The Vatican issues at least two two-euro commemoratives per year in Brilliant Uncirculated and since 2015 also in Proof along with annual mint and Proof sets (the latter with two versions — one with a 20-euro silver coin and the other a 50-euro gold coin) and several silver and gold commemorative issues each year, and starting in 2018 a second version of the mint set that includes a five-euro bimetal coin. Prior to 2012, the annual Proof sets included silver and gold medals rather than coins.
Vatican euro coins are classified under which papacy they were issued, and an image of the current pope normally appears on the obverse of every coin. These include 2002-2004 Pope John Paul II; 2006-2013 Pope Benedict XVI; and, since 2014, Pope Francis. However, since March 2017, the obverses have featured the coat of arms of the Vatican sovereign since Pope Francis made it known that year that he no longer wanted his likeness to appear on coins. The reverse of all Vatican euro coins features the common design used on all euro coins with the denomination and a map of Europe.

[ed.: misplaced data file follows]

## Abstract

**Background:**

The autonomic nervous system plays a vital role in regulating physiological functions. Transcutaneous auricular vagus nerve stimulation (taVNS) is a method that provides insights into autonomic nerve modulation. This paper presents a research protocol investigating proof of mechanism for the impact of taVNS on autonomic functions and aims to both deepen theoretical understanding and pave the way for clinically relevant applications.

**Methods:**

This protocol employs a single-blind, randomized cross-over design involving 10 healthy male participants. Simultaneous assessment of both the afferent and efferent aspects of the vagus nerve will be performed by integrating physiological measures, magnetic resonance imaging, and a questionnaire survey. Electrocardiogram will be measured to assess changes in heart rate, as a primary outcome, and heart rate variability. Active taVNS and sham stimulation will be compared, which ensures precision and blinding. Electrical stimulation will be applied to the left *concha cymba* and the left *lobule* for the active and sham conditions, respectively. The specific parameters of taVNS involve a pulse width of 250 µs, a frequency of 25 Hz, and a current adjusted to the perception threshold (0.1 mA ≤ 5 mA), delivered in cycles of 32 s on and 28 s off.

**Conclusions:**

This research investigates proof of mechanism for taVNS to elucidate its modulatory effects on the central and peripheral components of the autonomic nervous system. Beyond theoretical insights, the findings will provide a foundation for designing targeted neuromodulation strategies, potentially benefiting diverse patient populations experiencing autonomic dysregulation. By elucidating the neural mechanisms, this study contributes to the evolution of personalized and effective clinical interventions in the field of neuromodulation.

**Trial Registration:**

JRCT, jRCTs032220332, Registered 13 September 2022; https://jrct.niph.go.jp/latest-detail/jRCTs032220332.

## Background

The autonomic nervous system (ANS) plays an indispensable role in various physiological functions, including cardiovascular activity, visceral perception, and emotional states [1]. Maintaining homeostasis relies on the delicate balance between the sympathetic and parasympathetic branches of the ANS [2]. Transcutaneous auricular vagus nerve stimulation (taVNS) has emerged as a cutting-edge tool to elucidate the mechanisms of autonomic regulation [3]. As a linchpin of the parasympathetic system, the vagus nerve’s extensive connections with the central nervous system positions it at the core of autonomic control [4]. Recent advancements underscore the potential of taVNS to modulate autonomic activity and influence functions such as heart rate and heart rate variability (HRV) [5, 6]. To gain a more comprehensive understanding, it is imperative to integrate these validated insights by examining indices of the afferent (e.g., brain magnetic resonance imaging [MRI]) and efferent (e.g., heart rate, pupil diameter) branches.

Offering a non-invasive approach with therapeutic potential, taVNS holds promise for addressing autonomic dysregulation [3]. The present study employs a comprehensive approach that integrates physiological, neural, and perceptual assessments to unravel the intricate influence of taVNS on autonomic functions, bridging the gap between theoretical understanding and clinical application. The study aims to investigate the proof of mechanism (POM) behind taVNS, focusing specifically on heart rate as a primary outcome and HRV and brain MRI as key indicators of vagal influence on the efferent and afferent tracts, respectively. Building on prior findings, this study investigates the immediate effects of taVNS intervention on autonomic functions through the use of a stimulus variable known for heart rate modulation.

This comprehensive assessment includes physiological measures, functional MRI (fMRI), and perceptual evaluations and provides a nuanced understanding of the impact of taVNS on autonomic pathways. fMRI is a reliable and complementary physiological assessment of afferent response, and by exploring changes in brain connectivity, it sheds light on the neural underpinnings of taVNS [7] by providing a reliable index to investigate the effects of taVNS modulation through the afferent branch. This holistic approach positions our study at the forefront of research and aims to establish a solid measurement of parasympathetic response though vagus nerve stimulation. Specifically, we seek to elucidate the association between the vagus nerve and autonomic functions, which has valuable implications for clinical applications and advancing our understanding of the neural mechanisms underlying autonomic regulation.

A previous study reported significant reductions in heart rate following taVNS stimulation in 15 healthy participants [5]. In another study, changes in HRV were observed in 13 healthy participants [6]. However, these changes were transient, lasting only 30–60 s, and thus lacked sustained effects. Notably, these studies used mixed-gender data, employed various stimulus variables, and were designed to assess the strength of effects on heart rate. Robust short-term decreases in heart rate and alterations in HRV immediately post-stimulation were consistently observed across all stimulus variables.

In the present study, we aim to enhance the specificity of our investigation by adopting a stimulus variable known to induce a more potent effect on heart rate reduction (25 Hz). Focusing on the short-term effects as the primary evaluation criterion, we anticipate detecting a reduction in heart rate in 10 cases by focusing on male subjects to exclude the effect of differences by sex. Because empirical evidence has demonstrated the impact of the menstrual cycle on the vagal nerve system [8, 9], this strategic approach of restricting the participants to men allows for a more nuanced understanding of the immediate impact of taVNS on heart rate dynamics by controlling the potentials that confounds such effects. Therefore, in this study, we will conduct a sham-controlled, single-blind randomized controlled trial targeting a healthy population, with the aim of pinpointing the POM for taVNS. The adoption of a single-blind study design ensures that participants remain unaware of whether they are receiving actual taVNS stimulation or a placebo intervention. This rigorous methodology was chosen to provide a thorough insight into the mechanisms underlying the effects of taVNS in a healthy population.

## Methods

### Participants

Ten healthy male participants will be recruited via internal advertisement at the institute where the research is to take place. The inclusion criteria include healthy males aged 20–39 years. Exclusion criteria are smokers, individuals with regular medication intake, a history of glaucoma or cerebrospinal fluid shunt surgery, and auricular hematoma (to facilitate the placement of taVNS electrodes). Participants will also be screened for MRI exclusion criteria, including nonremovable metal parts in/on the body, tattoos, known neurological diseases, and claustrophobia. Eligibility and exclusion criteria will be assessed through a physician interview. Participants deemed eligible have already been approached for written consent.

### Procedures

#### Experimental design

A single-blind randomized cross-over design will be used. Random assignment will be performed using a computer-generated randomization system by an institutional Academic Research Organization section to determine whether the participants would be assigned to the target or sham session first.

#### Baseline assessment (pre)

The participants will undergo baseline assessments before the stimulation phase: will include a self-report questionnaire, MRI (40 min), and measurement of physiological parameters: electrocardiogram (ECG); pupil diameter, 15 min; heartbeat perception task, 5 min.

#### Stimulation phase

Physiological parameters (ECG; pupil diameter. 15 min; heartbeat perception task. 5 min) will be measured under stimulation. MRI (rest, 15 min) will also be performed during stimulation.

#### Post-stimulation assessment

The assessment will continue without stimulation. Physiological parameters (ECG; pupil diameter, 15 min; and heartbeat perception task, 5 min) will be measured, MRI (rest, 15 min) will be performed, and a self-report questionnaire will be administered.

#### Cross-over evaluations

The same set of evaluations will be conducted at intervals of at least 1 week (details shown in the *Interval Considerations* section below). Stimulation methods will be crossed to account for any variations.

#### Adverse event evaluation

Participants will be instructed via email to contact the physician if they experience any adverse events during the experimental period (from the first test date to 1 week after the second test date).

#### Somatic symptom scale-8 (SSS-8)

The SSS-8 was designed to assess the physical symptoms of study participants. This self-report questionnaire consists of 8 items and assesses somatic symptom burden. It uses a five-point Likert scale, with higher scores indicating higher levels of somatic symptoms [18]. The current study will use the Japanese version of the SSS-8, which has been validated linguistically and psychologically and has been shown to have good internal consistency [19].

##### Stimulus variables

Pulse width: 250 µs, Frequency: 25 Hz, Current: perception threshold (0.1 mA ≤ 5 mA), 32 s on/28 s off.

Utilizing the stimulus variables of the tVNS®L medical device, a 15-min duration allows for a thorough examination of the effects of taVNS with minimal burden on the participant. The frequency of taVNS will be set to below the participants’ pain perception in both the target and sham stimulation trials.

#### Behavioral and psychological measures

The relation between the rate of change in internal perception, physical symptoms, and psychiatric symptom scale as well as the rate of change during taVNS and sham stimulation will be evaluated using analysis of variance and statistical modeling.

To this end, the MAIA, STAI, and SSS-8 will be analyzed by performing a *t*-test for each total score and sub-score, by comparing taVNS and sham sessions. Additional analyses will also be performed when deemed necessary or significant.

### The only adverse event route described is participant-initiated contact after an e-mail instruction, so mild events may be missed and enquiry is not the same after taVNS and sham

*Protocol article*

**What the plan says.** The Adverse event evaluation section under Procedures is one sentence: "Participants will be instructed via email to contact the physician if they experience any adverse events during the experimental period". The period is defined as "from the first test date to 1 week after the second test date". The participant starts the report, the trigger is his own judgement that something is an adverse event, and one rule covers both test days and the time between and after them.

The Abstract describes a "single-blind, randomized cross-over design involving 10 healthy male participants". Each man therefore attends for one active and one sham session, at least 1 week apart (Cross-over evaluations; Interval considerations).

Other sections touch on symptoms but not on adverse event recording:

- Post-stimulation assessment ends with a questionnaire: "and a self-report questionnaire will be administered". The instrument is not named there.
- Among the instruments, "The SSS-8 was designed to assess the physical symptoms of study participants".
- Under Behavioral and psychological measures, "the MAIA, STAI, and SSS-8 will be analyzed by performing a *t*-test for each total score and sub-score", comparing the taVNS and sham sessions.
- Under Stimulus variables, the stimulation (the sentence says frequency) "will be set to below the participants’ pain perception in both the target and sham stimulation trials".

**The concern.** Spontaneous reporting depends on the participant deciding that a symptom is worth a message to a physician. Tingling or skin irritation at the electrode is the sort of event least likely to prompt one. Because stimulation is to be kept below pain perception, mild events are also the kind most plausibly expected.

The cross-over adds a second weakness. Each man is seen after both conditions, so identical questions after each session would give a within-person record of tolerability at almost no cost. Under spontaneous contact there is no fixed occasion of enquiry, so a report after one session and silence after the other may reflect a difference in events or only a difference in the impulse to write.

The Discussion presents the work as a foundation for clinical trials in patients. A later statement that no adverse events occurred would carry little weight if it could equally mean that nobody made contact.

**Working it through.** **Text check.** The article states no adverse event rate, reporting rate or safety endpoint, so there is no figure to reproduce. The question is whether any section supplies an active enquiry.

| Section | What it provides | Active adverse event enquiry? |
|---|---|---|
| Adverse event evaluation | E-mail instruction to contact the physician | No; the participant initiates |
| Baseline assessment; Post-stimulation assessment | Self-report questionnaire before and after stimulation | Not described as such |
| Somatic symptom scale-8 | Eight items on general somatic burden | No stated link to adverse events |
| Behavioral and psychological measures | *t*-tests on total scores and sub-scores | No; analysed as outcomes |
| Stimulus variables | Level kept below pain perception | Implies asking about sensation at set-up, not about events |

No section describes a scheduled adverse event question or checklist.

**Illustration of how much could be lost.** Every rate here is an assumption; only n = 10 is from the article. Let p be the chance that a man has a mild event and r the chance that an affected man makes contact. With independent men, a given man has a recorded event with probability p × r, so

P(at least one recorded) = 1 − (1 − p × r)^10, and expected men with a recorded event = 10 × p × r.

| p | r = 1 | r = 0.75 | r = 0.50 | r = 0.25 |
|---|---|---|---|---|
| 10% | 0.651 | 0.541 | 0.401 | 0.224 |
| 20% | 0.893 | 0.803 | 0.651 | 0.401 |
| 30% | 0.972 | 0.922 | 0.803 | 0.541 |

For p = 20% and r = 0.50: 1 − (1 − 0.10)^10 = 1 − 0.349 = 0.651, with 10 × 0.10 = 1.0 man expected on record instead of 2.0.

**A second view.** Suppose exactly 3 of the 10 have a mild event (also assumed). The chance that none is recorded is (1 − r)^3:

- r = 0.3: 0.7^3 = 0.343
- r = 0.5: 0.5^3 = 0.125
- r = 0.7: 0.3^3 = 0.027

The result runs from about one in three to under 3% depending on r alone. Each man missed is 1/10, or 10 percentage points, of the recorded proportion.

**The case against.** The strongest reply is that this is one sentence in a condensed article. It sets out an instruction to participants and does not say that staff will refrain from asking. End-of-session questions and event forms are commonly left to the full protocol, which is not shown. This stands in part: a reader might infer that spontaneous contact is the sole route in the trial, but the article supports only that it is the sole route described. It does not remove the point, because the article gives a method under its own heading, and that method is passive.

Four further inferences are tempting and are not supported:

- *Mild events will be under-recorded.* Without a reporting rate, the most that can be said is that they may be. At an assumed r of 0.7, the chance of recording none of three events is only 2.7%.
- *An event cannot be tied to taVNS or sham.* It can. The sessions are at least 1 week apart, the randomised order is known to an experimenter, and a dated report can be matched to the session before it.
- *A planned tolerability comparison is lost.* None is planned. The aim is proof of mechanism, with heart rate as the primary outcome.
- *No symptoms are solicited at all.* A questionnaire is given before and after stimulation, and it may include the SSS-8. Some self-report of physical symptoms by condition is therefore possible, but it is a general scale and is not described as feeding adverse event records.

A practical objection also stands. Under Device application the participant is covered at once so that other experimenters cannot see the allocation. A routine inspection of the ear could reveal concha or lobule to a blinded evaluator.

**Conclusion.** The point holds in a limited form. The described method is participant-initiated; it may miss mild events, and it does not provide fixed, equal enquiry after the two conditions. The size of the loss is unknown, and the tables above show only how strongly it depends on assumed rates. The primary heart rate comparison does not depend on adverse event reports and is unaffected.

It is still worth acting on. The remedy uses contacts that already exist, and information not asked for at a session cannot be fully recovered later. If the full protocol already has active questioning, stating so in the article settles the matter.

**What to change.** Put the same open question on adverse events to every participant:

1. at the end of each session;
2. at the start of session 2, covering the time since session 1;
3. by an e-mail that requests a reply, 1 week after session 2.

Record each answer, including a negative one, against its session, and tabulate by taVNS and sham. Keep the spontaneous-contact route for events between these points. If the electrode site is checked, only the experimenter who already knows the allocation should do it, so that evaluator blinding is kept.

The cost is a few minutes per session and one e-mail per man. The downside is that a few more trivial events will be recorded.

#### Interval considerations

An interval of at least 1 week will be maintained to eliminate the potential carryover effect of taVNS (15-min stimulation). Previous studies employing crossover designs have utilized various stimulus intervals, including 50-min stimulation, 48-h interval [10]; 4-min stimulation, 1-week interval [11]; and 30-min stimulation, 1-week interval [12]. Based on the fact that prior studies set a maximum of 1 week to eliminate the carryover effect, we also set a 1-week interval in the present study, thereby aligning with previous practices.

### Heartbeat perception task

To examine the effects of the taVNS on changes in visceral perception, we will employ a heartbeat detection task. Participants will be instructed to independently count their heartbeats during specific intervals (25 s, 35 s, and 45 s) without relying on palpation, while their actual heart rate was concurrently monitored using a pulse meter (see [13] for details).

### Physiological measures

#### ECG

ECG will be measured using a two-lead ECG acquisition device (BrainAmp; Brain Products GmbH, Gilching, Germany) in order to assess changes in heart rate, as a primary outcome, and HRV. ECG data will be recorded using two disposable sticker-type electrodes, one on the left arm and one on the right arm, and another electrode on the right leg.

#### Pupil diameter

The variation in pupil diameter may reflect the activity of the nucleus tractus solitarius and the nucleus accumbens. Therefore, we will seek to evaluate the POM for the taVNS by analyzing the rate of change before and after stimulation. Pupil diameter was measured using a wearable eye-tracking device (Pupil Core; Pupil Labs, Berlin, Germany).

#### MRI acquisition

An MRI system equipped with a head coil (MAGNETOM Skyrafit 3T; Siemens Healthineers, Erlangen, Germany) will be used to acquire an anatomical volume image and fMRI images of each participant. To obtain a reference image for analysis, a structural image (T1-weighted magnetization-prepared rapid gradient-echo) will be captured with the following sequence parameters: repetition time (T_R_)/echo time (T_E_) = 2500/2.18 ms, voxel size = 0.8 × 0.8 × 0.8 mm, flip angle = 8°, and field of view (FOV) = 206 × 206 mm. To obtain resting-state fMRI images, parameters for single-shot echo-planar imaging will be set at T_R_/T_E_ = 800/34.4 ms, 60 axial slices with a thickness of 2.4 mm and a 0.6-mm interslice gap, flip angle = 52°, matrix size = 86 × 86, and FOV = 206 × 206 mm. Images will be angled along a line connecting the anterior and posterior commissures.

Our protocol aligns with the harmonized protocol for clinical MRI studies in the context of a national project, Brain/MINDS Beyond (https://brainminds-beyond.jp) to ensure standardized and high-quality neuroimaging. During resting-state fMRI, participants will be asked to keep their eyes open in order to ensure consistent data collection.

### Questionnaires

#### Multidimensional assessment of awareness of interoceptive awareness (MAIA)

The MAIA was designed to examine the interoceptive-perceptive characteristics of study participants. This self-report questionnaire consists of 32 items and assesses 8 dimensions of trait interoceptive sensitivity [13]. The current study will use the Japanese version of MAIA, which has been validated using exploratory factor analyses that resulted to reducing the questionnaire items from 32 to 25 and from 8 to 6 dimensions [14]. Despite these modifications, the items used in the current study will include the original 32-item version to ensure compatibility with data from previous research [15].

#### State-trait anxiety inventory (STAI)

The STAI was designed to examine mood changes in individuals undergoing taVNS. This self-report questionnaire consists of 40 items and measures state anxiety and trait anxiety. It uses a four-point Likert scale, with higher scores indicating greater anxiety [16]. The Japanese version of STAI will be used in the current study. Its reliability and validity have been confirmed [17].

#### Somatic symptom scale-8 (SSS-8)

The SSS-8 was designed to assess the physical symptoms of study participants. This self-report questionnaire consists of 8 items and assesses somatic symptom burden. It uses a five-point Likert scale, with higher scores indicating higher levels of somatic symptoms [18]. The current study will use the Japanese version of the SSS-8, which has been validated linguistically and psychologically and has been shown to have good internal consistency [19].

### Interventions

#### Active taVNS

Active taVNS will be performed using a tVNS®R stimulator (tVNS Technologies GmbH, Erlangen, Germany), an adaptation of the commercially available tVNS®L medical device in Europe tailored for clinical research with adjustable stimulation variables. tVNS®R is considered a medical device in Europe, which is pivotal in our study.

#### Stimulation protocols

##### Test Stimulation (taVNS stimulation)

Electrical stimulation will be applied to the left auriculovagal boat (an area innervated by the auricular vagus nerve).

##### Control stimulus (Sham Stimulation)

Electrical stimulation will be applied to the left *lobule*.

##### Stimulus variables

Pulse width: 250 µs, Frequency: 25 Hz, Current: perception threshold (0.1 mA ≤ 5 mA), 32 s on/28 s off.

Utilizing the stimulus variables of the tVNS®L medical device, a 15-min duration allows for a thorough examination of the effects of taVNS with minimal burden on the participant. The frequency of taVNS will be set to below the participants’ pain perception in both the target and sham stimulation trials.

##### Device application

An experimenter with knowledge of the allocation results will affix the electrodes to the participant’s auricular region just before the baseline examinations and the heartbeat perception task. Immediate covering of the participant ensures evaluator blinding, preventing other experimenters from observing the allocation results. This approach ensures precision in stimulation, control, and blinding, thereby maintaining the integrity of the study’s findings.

Vatican coins typically feature themes that reflect issues the pope of the time stressed, such as in his encyclicals and often depict saints, Jesus, or the Virgin Mary and biblical scenes, or highlight an important work of art from the Vatican collection or pay tribute to a legendary cultural figure. For example, this year, the Vatican issued a five-euro bimetal coin for the 250th anniversary of the birth of German pianist and composer Beethoven in 1770.
While Vatican coins clearly have an important resonance for those of the Catholic faith, non-Catholics and others also appreciate their impressive artistic qualities — a feature that is as true of modern euro Vatican coins as it is of classic Vatican state coins issued from 1929 or papal medals issued since the 15th century.